Nostalgia as Nakuru hosts Madaraka Day for first time
Posted by African Press International on May 29, 2016
By Steve Mkawale
Updated Sunday, May 29th 2016 at 09:23 GMT +3, standard news Kenya.
In the aftermath of the 2007 General Election, Nakuru was a hotbed of politically-instigated ethnic violence.
Hundreds were maimed and killed, and property destroyed in Nakuru as one of the counties that bore the heaviest brunt of the post-election chaos.
Nine years later, the county is reclaiming its lost glory by becoming an epitome of peace.
This year alone, President Uhuru Kenyatta has visited the county four times in a span of a few weeks.
And he is expected for a fifth time next Wednesday, accompanied by his deputy William Ruto, to lead the nation in celebrating the 53rd Madaraka Day.
The event will take Nakuru into the annals of history as the first county to host a national celebration. Historically, Madaraka Day is marked at Nairobi’s Nyayo Stadium to commemorate the day Kenya attained self-rule in 1963, preceding full independence from Britain on December 12.
Although some would want to describe the celebrations at Afraha Stadium as a move by Jubilee to affirm its authority in Rift Valley, the county is close to President Kenyatta’s heart.
In their previous visits to the county, the President and his deputy expressed their high regard for Nakuru County.
“Nakuru is close to my heart. This is where we started our journey to unite Kenyans,” the President said in his tour of the county in March. In the run up to the 2013 General Election, Nakuru was the birthplace of the Jubilee alliance.
On April 16, President Kenyatta led the Jubilee brigade in a thanksgiving rally at Afraha Stadium after the collapse of their cases at the International Criminal Court (ICC). The President and his deputy had been charged with crimes against humanity related to the 2007 post-poll violence but the cases collapsed.
Apart from the advantage of favour that stems from the President and his deputy’s nostalgia for Nakuru County, there are other factors at play. Governor Kinuthia Mbugua says the cosmopolitan nature of Nakuru has earned it a special place in the heart of the country’s leadership.
According to the governor, multi-ethnic representation in Nakuru makes it a melting pot of Kenya’s cultural diversity.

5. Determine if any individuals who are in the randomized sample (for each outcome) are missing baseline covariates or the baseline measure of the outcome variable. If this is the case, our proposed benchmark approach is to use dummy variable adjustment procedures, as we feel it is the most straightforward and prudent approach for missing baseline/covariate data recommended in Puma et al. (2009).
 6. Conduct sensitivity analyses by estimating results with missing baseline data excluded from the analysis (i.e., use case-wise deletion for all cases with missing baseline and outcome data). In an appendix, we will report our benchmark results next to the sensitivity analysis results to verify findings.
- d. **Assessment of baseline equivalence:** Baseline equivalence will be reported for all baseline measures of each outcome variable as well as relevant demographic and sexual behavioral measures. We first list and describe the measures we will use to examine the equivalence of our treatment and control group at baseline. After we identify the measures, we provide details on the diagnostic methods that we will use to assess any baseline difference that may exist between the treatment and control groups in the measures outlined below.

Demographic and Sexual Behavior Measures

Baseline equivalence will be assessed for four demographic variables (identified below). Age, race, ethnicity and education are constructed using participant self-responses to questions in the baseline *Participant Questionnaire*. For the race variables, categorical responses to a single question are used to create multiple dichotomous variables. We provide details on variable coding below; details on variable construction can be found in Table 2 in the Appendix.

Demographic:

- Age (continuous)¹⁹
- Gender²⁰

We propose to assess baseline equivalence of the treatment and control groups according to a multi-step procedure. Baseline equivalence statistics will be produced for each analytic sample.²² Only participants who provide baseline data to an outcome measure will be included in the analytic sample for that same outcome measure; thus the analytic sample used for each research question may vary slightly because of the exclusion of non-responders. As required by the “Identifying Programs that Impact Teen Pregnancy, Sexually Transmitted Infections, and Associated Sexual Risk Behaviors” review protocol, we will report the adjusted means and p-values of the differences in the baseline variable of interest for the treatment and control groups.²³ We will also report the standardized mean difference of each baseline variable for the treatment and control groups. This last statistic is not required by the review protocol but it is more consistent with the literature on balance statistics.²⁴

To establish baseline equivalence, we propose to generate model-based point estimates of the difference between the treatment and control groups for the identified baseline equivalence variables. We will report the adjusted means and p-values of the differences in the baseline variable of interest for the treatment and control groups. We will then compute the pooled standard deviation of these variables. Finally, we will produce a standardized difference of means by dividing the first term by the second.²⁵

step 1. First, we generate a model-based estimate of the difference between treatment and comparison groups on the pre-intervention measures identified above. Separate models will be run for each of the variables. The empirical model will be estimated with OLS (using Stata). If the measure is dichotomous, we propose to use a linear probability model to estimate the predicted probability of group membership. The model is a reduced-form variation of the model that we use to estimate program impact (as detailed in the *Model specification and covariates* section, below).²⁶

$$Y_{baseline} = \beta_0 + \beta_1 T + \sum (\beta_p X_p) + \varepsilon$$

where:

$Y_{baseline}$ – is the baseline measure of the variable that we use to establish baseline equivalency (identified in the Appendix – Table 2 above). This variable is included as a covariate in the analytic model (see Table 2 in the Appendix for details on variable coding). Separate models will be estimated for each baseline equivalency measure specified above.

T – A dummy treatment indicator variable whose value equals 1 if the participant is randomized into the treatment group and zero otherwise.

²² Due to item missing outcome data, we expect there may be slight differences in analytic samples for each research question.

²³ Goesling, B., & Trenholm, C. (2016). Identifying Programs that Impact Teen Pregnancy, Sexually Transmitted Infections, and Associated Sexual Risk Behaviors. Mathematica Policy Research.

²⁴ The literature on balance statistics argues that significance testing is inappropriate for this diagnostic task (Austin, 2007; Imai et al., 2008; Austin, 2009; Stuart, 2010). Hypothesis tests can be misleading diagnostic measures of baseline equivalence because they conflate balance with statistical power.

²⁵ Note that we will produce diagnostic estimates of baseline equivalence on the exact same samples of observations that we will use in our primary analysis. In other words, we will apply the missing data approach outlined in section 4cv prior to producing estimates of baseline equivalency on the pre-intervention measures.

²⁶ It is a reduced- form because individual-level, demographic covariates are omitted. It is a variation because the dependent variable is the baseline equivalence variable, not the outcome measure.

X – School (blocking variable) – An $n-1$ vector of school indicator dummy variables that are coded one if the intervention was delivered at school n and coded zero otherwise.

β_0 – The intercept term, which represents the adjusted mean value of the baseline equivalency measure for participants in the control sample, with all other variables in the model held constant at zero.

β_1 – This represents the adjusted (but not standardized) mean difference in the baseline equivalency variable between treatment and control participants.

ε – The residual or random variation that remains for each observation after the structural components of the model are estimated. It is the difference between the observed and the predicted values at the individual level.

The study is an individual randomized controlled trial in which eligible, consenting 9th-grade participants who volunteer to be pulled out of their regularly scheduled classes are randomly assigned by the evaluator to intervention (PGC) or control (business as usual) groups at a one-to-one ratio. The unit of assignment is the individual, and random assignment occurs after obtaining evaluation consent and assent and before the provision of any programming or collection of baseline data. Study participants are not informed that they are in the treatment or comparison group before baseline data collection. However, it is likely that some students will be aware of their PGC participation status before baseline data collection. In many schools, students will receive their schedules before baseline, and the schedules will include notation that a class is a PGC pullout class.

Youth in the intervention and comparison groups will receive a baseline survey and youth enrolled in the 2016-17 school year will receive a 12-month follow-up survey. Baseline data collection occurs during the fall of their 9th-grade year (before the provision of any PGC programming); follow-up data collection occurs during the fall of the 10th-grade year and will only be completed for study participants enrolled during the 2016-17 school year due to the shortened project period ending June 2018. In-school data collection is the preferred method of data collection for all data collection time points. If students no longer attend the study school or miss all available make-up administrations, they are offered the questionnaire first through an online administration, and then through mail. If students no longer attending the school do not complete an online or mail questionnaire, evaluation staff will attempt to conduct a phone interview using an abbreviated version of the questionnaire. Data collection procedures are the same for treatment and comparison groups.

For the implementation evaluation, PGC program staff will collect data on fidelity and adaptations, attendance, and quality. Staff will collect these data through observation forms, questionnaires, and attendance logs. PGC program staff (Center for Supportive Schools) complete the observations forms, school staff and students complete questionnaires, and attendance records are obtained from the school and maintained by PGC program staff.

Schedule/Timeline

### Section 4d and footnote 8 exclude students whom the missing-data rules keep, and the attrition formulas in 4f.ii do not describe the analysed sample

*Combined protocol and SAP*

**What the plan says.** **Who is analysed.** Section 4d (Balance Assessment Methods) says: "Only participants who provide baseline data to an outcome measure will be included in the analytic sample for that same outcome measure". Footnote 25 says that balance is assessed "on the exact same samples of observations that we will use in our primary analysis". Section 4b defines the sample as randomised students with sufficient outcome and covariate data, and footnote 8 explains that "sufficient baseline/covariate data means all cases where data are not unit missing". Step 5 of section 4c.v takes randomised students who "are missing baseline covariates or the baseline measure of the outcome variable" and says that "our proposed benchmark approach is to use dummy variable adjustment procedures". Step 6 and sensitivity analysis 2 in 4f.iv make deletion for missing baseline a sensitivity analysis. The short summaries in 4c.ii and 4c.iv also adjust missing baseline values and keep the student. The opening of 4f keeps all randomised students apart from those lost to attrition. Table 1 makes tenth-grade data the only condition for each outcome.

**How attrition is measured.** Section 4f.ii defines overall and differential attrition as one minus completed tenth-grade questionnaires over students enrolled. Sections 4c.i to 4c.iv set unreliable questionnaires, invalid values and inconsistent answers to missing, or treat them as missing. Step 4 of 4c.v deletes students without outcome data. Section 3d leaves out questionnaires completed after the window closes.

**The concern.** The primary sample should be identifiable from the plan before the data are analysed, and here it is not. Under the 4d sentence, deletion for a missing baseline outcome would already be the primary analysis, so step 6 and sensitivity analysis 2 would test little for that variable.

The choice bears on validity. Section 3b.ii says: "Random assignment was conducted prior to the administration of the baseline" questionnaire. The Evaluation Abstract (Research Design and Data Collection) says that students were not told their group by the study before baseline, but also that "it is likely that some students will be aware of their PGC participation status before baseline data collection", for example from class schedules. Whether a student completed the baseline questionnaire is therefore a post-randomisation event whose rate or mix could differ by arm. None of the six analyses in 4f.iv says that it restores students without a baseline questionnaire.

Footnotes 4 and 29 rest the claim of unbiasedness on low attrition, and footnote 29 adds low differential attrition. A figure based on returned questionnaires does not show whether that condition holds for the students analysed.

“Nakuru is true representation of country’s ethnic diversity and that is why the President and his deputy find it easy to come here and make key political pronouncements,” Mbugua claims. He adds: “They managed to unite their supporters here when The National Alliance (TNA) and United Republican Party (URP) formed the Jubilee coalition here in Nakuru prior to the 2013 elections.”
He says after forming the coalition, the two leaders held and bound their supporters together and that was the reason Madaraka fete would be held there. The cosmopolitan nature of Nakuru has seen it at different times represented by leaders from various ethnic groups such as the late Wafula Wabuge, Achieng Oneko, Joseph Onamu and Joseph Oyondi.
Mbugua observes that the county has hosted several historic meetings and has its place reserved in history books.
He cites a meeting held in the region in 1963 by then President Jomo Kenyatta when he met white settlers after the country attained self rule.
The meeting held at the current Old Town Hall was convened following political uncertainty in the country after independence and the sectors affected were manufacturing and agriculture, both dominated by the whites.
It will be remembered that most of the white settlers had land in the Rift Valley, and Nakuru was the city in the region.
The Kenya Farmers Association (KFA) was headed by Lord Delamere who still has vast of land in the Naivasha area. The first Agriculture College was established in Nakuru by Lord Egerton who started as farm school and later a college in 1955.
Historians say Lord Delamere donated huge chunks of land where Egerton University, which is the premier agriculture college, now stands.
Local leaders say Nakuru also earned accolades after it was recognized for being the cleanest in East Africa.
“In the same vein, the county was recognized by the United Nation for being the fastest developing in Africa,” says Nakuru Town East MP David Gikaria.
On the political front, Gikaria says Nakuru is the only county where three former Presidents—Jomo Kenyatta, Daniel Moi and Mwai Kibaki have homes. The former presidents acquired land in Rongai and Bahati constituencies where they are engaged in various economic activities that have employed hundreds of people.
The late Mzee Jomo Kenyatta resided in the expansive Gicheha farm in Rongai constituency, which the family still owns to date. Former President Moi has settled at his Kabarak farm that boosts of excellent learning facilities including a university and a leading high school.
Retired President Kibaki has a farm in Bahati constituency, the Gingalili farm along the Nakuru-Nyahururu road that over looks the Menengai Crater.
Gikaria agrees that the county reflects the face of the country and that it is historic to hold the Madaraka day celebrations there. He says Nakuru County residents live together in harmony despite their ethnic diversity.
Officials from the national government have clarified that shifting the national event from Nyayo Stadium to Afraha has nothing to do with politics.
Rift Valley Regional Coordinator Wanyama Musiambo says the move by the President is a fulfillment of Jubilee’s promise of devolving national celebrations, which have over the years been held in Nairobi.
End/ standard news Kenya.